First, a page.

Our son, Wil, was one of those pedestrians. He had gotten something to eat, picked up some items at a store for Maria’s and his new apartment, and was heading home minding his own business.
Wil was shot in the back. Yet, the gang rival ended up running away from the shooting, but our son, Wil, couldn’t run away. Instead, he lay bleeding to death on the sidewalk.
As a result of that Saturday afternoon, July 12, 2014, our daughters, Hannah and Emily, can no longer call Wil with news, good or bad. Hannah couldn’t share news of her college graduation, news of her first job as a teacher, news that she and her boyfriend, Alex, are engaged. Emily couldn’t share her high school graduation with Wil. She couldn’t share the news that she is a four-year starter on her collegiate soccer team and won an award for All-Conference Defender this past year.
They won’t be able to have Wil at their weddings or any other memorable event. There are songs we can no longer listen to, movies we can’t watch, places that are hard to go to, because they remind us of Wil, of that day, July 12, 2014. Our daughter-in-law, Maria, lost her soulmate. Wil loved her more than life itself. They shared so many wonderful adventures and were looking forward to many more.
Wil’s smile that lit up a room, his laugh that caused others to laugh, his gentleness, are gone. His smile, his laugh, and his gentleness have been taken from us. All we have left are memories.
All of us have changed. Perhaps we smile and laugh less. Perhaps we are more cautious than we have been. One daughter finds it difficult to take part in any discussion, any stories of Wil, and instead leaves the room to be by herself. Kim cries a little more, hurts a little more than she has. For me, I have regrets. I wonder if I was a good enough father, a good enough dad. Both of us wonder if there was something more we could have done, should have done.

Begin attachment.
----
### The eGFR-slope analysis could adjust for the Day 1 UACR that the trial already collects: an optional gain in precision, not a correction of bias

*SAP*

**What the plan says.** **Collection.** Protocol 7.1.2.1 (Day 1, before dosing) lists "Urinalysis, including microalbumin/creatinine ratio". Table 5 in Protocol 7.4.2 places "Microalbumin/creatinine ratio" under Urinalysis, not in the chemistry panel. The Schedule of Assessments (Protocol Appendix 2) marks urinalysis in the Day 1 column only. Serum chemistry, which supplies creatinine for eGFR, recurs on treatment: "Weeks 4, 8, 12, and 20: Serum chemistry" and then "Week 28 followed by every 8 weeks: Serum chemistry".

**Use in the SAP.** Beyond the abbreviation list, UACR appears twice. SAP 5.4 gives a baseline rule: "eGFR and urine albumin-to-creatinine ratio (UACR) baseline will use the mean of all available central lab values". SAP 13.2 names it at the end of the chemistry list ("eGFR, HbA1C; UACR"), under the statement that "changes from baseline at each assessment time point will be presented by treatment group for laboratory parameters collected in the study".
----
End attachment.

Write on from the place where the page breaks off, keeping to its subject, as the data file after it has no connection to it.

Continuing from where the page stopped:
Every July 12th, we do something in his name, in his honor because he is no longer with us. He died on that sidewalk as the adult in the car laughed and made fun of him. Instead of celebrating with Wil, instead of getting to be with Wil, we only honor his memory, Wil’s life. Far from perfect. Far from satisfactory.
The adult in the car received 66 years in prison, ten years over the minimum. He is not eligible for parole. The fifteen-year-old who pulled the trigger received 6 years in juvenile detention. He is now out on the street. His record is sealed. The adult will never be able to hurt someone else again. The fifteen-year-old who is now twenty-one . . . who knows? We hope not.
The thing is, each of us suffers loss. Death of a husband or wife. Death of a mother or father. Death of a dear friend, a son or daughter. Each of us has suffered a loss to one degree or another. Some loss happens in a brief moment in time, while other loss occurs over excruciating time.
And those among us who experienced a loss carry it around with us like unwanted luggage. The Samsonite nobody wanted. Each loss carries its own weight and is measured in the hearts of those left behind. Loss is not anything to get over. Each of us deal with it- each day, each week, each family celebration and get together. The loss is always, always with us. But we deal with it as best we can, as imperfectly as we can. That’s what we do. That’s how we live. Each of us.
Something to think about . . .